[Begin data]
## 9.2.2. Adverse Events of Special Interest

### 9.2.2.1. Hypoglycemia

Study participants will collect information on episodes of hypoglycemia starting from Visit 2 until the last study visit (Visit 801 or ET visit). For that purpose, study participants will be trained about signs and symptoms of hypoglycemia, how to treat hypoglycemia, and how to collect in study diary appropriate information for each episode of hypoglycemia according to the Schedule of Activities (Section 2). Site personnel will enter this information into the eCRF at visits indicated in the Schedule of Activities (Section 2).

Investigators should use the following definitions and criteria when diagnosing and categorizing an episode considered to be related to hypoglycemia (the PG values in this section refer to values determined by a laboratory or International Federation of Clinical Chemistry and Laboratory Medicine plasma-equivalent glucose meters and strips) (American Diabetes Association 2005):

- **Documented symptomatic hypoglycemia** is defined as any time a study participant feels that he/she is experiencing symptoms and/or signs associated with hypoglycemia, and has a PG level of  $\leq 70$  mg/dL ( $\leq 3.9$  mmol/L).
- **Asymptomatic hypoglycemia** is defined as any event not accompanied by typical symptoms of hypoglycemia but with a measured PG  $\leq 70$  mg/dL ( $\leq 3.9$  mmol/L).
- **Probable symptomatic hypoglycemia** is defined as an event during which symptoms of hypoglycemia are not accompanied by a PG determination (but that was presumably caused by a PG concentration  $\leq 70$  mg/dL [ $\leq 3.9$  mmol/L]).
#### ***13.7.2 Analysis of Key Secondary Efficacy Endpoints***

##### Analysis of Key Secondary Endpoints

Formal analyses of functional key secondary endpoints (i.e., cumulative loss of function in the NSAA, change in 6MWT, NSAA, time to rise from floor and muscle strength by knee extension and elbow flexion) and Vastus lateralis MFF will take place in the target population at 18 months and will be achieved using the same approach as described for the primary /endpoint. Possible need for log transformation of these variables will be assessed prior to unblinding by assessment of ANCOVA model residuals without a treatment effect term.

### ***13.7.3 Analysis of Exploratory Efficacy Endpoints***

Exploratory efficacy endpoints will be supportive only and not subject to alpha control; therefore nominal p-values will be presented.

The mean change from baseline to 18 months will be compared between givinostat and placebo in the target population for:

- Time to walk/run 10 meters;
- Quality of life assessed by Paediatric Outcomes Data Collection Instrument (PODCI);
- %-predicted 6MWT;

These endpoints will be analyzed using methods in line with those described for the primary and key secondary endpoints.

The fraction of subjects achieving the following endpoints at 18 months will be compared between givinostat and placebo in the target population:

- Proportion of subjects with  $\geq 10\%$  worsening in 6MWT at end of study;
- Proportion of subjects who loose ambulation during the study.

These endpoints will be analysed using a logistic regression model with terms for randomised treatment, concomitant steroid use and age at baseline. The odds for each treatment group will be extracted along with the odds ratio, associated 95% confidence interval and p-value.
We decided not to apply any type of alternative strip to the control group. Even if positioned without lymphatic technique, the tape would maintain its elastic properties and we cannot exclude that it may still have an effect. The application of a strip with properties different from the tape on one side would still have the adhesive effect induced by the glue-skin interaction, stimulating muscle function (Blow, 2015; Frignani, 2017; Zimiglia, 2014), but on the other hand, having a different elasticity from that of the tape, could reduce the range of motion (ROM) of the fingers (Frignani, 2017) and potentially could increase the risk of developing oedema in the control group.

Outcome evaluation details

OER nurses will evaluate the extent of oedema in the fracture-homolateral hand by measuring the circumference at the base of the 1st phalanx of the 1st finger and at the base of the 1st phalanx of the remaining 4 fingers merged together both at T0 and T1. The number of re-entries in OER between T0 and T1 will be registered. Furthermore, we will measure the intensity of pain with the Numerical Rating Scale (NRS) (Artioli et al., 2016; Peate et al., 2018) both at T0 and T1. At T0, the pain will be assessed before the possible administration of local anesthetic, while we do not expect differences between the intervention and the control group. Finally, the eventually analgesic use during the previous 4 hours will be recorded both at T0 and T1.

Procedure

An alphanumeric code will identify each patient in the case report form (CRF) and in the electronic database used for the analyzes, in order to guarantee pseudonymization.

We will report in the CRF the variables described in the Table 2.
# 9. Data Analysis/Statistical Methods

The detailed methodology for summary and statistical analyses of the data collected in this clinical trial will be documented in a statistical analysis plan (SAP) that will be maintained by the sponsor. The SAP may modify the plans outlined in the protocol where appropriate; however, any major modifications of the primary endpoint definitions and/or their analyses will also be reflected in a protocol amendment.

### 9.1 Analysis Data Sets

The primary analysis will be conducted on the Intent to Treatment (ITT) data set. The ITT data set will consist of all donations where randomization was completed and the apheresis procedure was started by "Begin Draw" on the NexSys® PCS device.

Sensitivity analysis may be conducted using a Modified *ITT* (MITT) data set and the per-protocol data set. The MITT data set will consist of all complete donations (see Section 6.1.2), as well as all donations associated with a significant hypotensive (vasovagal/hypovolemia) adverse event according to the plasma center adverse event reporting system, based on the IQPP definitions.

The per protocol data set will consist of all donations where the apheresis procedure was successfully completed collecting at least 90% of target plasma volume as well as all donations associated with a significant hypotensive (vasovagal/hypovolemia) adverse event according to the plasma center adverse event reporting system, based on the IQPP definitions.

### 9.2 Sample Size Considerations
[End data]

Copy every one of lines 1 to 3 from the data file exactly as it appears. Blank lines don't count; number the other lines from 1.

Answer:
## 9.2.2. Adverse Events of Special Interest

### 9.2.2.1. Hypoglycemia

Study participants will collect information on episodes of hypoglycemia starting from Visit 2 until the last study visit (Visit 801 or ET visit). For that purpose, study participants will be trained about signs and symptoms of hypoglycemia, how to treat hypoglycemia, and how to collect in study diary appropriate information for each episode of hypoglycemia according to the Schedule of Activities (Section 2). Site personnel will enter this information into the eCRF at visits indicated in the Schedule of Activities (Section 2).